mount batten

so something i find slightly embarrassing happened on sunday at band practice. it was the first full band rehearsal with new bass player alex, meaning i'll have to update the fambly tree. we're aiming for half new songs at our first gig under a different name, and are still open to suggestions, with 'doppler gang' currently leading the pack. so i suggested 'amon göth', because his name sounds metal and tolkienian, like, you know, amon amarth, or amon tobin.

then some smart alec piped up that amon tobin is actually his real name. no, i said, he's named after a mountain in lord of the rings, 'cause it sounds cool. like amon amarth, you know, mount doom.

i checked with the wiki; amon tobin is his birth name. i'm living in a fantasy land, and worse, i think everyone else is too.


half man half biscuit videos are generally home-made and piss-poor, mainly consisting of pictures of whatever reference nigel is making, which makes this entirely proffessional effort even more welcome. it's a proper video, but based entirely around the actual song. and it doesn't even appear to be sanctioned by the band. being baffling, and based around such a dowdy pun, just makes it more brilliant.


my wonderful half term pt 1 - londonness

so when my contract finished the monday before half term, i was left adrift somewhat; i wasn't going to beable to find any work in the four-day gap before the half term, and the holiday i'd booked. four days off work isn't normally an issue, but i didn't have any reserves other than what i'd put aside for the holiday, and there was no way i was tampering with that. half term was one of the fullest weeks i've ever had.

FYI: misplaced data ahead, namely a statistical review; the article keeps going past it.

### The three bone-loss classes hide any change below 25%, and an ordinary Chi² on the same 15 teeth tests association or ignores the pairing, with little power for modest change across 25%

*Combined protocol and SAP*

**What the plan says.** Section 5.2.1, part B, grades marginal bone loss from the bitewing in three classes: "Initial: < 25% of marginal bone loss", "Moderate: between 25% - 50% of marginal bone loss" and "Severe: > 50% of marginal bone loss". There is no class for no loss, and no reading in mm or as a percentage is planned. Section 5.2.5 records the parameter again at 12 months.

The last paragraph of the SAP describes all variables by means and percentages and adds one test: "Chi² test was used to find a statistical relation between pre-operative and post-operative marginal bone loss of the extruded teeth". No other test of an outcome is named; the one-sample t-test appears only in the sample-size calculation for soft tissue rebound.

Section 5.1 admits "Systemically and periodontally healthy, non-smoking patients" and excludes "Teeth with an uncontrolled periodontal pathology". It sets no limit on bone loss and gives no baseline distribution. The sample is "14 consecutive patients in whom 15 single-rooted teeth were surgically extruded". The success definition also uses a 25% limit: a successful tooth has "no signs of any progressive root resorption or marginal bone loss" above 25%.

so friday finally rolled round, which meant i could stop worrying about it. i'd found time to program some drum patterns for my 'mwng' cover album. i do intend to do it, but back then i had a more industrial mindset towards it, and now i want to take more time over it. record it a song at a time, rather than all the drums, then all the acoustic guitars, &c; i'd burn through it if i did it like back, but carelessly, and i've decided that's not how i want it to be. also coming forth are (still!) my prince charmander remics and my december's burning remics, stripped back to the cello part and rebuilt from there.